I’m such an admirer of Christopher’s work in this genre that I spent a month in 2010 writing an 80,000 word pastiche of this type of story (a gaseous alien life form colonises the upper atmosphere, gradually causing the destruction of civilisation!). There was a flawed main character, a gradual collapse in civilised values, an eventual apocalypse, and all the usual stuff. Maybe it wasn’t quite as bad as I remember it being (my writing coach at the time eviscerated my outline for its non-adherence to the standard story structure), but The Tide Went Out is still probably a better book. That’s not much of a recommendation, I admit, but there you go. I’d recommend any number of John Christopher or John Wyndham books, or indeed The Day the Earth Caught Fire, ahead of it, but if you’re already familiar with those it might make an interesting example of the same material treated differently. But not that differently.

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In theory, the second episode of Blake’s final season has the job of taking the elements of the new format established by Chris Boucher and seeing what kind of viable standalone episode the series is now capable of producing using them. The situation is somewhat complicated by two factors: firstly, there were still perhaps just a few too many loose ends left over at the end of Rescue for the next episode to be a complete standalone, and secondly, they got Ben Steed in to write the script.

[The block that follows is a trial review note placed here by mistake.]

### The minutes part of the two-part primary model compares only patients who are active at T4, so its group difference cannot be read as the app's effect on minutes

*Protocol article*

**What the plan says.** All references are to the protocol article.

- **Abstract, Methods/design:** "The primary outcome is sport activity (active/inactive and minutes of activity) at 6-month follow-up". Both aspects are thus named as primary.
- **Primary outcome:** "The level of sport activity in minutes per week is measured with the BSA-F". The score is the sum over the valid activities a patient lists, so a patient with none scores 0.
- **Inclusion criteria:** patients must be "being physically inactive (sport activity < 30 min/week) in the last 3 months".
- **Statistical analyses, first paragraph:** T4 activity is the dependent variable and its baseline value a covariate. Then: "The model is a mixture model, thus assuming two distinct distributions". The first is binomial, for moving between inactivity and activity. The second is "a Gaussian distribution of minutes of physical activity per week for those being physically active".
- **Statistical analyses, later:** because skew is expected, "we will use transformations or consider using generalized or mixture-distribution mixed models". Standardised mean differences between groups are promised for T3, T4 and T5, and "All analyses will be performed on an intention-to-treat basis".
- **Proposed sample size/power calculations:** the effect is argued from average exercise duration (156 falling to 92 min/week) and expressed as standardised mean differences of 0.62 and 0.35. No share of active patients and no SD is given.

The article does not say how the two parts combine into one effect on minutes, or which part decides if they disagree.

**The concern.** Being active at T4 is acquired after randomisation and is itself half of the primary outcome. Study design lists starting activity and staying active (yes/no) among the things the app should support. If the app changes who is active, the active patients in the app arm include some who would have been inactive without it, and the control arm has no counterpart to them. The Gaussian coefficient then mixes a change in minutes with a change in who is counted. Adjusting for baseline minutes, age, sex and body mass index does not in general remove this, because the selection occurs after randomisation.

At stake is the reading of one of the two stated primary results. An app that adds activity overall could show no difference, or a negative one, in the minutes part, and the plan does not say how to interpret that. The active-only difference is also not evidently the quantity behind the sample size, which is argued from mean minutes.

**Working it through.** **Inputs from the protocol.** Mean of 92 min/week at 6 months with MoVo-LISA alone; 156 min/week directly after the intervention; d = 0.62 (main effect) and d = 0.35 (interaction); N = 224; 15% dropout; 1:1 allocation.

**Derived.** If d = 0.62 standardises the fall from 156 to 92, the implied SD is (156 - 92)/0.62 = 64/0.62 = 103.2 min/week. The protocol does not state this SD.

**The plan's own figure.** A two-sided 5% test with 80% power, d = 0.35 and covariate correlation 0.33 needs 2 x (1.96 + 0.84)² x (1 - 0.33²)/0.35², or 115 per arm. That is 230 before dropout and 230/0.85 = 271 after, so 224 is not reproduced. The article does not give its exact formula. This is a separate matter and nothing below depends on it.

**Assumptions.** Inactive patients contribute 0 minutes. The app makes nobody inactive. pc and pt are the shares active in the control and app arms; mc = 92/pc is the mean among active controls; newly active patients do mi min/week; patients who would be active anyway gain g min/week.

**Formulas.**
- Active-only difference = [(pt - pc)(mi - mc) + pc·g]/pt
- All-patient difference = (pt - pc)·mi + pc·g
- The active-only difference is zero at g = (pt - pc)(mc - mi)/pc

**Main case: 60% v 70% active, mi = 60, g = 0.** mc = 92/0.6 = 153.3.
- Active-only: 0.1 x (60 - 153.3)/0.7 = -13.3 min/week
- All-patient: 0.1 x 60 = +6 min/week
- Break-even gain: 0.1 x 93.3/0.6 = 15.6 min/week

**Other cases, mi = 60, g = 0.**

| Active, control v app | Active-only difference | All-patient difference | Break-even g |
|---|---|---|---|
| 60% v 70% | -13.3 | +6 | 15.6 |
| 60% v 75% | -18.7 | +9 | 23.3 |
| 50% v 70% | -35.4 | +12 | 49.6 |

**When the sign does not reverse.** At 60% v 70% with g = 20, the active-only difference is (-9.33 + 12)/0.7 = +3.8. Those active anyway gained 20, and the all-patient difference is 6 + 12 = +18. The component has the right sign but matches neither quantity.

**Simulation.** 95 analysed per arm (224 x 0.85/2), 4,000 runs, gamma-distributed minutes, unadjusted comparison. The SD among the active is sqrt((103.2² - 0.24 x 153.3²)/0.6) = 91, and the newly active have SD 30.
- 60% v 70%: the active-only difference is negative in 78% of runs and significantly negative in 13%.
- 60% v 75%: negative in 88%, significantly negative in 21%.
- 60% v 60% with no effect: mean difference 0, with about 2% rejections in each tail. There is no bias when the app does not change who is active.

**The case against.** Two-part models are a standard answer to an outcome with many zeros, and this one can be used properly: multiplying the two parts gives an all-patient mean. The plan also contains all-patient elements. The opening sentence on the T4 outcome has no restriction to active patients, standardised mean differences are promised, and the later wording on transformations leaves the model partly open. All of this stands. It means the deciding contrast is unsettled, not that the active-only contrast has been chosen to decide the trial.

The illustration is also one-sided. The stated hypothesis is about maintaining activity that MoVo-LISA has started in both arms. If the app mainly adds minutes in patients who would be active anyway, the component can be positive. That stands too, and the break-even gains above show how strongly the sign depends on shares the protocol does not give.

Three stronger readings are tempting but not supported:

I have pondered at some length the question of exactly why the lesser lights of the Blake’s 7 writing paddock kept getting employed – in this case I suppose that the fact the fourth season was assembled in an unusual hurry may be relevant. Needless to say, Steed returns to the fold with another episode featuring what’s becoming his trademark mixture of extremely pulpy pulp sci-fi and even more extremely dubious sexual politics.

At its heart the episode boils down to the linked problems of a locked door and a ticking clock: the locked door being the one into the Scorpio hangar, and the ticking clock being attached to a nuclear bomb. Both of these are there courtesy of Dorian, who in many ways is one of the most important characters in the story, despite having been killed last week. Exercising what seems like quite reasonable caution, Dorian has voice-printed the hangar door and attached it to a bomb which will destroy the base: unless he resets the bomb every couple of days, the property value of Xenon Base will undergo a rapid downward adjustment. (For the purposes of the plot, this is one of those security systems beyond the combined talents of Avon, Vila, and Orac, unlikely as that sounds.)

It is, perhaps, telling that Ben Steed takes this premise and expands it to include one of those hoary old pulp sci-fi chestnuts, the planet which is in the process of reverting to savagery in the aftermath of a terrible war. This is the situation on Xenon, apparently, where the final stages of a conflict between the tribes of the Hommiks and Seskas is playing out. Perhaps inevitably, the Hommiks are all big, hairy men in armour made of leather painted silver, while the Seskas are, one and all, demure-looking women in Greek-style dresses.